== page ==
‘Behind India’, by Fernando Vera, joins Filmin

Starting today, this 77-minute documentary on the social conscience of women can be seen on the national platform

SARAGOSSA. Fernando Vera is a director from Zaragoza who has lived in San Sebastián for more than a decade. It is full of projects: he is preparing a new documentary, ‘Los chords de la memoria’, where the therapeutic effects of music on Alzheimer’s patients are studied. edition ”, and at the same time preparing another project, inspired by the book ‘Nerín. Shared memories’ (Question), a choral narration of memories and sensations that has been more than a modest editorial success.

Fernando Vera is in the news for another thing: from today, the Filmin platform incorporates his documentary ‘Behind India’, a 77-minute play, shot during a month in various places in that country of 1.3 billion inhabitants, endless languages, races and, above all, “contrasts,” says Vera. It is a wonderful country, with incredible landscapes and pockets of misery and poverty that are difficult to explain », he points out. And he clarifies that he was a Filmin follower for a long time. «I really like being on the platform. She is small, enthusiastic and national, and she is committed to Spanish cinema, and to small films and projects, and I like that very much ».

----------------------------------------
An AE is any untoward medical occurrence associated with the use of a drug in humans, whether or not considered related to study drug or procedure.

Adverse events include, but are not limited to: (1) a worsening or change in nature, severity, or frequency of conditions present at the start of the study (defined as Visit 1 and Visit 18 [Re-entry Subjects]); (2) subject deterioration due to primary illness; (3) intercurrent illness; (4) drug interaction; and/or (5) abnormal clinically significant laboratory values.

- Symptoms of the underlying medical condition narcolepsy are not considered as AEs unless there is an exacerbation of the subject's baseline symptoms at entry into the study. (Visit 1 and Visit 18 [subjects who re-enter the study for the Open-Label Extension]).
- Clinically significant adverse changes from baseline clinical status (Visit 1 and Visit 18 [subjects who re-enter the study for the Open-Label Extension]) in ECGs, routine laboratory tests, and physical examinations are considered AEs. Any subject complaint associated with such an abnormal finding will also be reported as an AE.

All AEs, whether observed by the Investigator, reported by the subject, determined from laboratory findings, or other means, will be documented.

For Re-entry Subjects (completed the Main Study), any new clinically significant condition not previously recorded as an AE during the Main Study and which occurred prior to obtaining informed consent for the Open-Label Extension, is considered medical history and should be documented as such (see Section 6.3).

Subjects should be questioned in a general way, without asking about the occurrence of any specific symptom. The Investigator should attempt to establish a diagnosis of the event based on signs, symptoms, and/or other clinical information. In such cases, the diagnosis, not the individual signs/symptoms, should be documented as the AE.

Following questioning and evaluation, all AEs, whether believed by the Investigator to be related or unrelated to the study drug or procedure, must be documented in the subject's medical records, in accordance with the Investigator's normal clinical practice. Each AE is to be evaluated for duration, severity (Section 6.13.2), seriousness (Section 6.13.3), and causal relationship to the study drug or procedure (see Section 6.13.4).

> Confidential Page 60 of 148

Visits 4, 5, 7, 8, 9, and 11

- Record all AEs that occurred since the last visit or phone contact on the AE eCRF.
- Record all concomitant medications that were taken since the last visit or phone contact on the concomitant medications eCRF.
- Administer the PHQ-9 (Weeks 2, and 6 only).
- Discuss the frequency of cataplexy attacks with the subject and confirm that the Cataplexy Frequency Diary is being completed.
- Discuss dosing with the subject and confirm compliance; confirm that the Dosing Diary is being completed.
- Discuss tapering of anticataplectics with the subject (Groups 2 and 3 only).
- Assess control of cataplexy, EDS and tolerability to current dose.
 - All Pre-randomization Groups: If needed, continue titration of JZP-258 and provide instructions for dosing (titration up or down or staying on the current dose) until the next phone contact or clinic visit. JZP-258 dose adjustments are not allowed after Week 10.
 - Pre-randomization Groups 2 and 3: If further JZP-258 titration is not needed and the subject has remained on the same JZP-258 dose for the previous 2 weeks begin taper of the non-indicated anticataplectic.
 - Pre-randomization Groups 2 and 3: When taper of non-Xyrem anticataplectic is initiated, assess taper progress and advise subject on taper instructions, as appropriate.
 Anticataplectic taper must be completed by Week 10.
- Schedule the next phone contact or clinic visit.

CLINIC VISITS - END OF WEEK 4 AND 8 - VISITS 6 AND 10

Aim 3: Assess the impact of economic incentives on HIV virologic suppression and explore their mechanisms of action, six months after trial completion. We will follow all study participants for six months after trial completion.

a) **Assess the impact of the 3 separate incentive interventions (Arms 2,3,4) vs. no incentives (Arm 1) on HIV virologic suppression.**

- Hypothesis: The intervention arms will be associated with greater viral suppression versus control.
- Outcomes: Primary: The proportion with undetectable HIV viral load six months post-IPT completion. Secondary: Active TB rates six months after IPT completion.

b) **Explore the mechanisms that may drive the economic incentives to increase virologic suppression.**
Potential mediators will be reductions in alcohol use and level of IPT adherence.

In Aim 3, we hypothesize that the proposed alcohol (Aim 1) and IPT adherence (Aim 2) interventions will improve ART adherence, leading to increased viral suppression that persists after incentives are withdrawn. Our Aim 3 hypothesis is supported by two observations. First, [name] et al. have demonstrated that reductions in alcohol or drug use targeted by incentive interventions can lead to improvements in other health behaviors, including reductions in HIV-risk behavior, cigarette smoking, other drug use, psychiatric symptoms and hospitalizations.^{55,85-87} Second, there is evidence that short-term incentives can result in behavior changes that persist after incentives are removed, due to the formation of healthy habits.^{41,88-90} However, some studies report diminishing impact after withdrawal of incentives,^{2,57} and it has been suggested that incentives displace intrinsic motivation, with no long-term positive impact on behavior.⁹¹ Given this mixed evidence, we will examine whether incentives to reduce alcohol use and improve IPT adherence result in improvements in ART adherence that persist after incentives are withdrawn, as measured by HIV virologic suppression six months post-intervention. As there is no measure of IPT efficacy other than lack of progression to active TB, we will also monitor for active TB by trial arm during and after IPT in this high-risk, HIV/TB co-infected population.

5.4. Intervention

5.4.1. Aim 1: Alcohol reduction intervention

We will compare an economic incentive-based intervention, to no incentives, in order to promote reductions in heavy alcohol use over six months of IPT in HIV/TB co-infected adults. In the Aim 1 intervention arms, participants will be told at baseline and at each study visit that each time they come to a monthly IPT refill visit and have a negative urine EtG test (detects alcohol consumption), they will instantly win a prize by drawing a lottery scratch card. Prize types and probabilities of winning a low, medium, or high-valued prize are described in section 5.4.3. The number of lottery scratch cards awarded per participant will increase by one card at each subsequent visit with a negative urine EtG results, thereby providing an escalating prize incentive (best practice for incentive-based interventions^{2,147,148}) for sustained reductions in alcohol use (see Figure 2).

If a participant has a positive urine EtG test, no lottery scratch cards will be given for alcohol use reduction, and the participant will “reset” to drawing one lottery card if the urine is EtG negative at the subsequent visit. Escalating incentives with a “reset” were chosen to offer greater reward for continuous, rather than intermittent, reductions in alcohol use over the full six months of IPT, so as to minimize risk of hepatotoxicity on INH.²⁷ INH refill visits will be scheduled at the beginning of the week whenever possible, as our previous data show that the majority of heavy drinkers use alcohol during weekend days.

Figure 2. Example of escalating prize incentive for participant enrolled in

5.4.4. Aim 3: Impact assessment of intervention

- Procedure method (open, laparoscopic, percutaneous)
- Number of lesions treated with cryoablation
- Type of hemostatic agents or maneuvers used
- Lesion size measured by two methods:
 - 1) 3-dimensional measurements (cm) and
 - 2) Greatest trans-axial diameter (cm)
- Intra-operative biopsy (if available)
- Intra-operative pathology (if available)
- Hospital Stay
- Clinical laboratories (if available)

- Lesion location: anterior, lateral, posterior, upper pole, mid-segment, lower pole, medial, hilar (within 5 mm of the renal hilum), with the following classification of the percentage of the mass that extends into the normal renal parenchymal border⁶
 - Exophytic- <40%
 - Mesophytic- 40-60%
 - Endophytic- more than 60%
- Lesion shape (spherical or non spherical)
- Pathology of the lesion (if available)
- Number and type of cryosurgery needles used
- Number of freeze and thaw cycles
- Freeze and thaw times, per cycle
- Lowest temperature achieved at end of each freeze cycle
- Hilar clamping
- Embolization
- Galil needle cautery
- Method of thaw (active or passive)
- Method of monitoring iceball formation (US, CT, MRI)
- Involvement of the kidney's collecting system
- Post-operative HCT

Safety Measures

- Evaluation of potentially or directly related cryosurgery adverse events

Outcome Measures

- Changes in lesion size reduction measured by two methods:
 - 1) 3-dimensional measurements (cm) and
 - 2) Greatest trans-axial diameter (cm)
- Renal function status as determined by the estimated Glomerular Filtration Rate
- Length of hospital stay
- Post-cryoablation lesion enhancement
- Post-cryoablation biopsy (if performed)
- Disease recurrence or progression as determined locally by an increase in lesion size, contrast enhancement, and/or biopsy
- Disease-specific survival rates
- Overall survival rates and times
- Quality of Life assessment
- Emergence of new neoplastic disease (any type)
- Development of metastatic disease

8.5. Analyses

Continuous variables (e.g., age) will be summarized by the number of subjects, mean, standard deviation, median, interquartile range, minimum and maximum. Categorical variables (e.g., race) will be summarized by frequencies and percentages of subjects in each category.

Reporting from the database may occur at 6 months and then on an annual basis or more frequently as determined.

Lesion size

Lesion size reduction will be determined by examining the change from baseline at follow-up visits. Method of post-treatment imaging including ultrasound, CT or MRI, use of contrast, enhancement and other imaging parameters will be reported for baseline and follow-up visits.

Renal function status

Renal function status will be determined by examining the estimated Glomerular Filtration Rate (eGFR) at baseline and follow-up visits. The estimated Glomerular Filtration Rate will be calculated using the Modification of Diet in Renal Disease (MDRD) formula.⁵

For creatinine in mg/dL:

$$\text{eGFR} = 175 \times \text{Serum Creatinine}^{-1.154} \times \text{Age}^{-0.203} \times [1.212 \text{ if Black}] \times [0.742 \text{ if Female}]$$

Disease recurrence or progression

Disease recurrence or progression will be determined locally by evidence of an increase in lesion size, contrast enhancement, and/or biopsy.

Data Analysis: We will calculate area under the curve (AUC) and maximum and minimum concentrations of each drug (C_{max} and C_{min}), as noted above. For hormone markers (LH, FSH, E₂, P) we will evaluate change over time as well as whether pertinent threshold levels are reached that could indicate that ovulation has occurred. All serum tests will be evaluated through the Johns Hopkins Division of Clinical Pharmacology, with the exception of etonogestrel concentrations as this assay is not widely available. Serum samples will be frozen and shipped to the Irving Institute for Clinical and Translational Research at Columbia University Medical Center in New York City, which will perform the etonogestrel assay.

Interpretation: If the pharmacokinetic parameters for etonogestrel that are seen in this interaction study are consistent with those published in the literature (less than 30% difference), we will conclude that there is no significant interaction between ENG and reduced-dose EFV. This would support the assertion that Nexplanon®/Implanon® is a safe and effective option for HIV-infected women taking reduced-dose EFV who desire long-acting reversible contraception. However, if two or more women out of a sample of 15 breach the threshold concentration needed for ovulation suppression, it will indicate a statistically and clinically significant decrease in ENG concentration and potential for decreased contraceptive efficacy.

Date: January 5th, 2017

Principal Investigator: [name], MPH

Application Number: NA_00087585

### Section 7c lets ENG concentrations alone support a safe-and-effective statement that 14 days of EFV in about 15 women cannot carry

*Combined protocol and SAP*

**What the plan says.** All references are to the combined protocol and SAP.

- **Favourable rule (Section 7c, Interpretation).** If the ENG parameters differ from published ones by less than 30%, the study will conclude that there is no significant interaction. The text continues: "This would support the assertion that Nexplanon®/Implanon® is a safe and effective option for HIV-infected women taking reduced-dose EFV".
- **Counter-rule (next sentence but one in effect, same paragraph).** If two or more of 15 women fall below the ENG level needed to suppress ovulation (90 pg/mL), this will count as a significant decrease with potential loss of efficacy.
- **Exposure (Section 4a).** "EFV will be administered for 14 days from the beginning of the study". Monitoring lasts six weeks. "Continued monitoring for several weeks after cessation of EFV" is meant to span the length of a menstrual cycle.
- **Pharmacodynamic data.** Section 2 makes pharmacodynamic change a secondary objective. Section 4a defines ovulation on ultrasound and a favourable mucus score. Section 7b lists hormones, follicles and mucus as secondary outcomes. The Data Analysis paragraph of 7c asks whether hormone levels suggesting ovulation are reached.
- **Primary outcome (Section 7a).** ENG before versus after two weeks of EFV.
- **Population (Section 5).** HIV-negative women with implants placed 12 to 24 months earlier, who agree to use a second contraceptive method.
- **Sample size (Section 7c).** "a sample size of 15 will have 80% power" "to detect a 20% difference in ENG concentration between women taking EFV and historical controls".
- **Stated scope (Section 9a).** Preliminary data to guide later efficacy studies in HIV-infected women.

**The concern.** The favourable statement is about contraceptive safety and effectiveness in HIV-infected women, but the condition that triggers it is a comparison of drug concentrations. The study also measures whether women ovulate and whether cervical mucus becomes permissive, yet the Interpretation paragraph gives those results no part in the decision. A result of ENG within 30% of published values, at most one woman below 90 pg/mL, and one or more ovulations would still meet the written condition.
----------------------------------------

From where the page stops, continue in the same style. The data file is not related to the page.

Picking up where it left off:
‘Behind India’ is a project that was born from a proposal by the San Sebastian NGO Calcuta Ondoan, “very established there. It is small, but it serves about 50,000 people. Its manager, Iñigo Eguren, proposed that I make a film and suggested the perspective: social protests, demonstrations. I thought it was difficult, almost impossible, but we managed to do it. He is co-writer of the piece with me, ”he says. Vera has been surprised and moved by the attitude of the women: they are able to travel two full days to join a protest. Justice is conspicuous by its absence. Human rights, the same. Little by little, people become aware and dare to denounce, to rebel. I’m talking about all of this: ecofeminism, problems of nutrition, health, gender violence, etc. “, he explains.

The documentary can be paradoxical or equivocal: the country is so beautiful, so rich in nuances of landscapes, of lights in an exotic environment, that it could seem that, on occasion, one travels to Arcadia. Not so, of course. In any way. The common thread of the documentary, or the protagonist that unifies the story, is the young Santoshi, a village woman, mother of two children, another died. He works on a rice plantation and has no water at home. He decides to ask for what belongs to him. And he embarks on the journey to claim his rights in parliament. In one of his dialogues, with his tanned face and glowing eyes, he confesses: “My life and my land are the same.”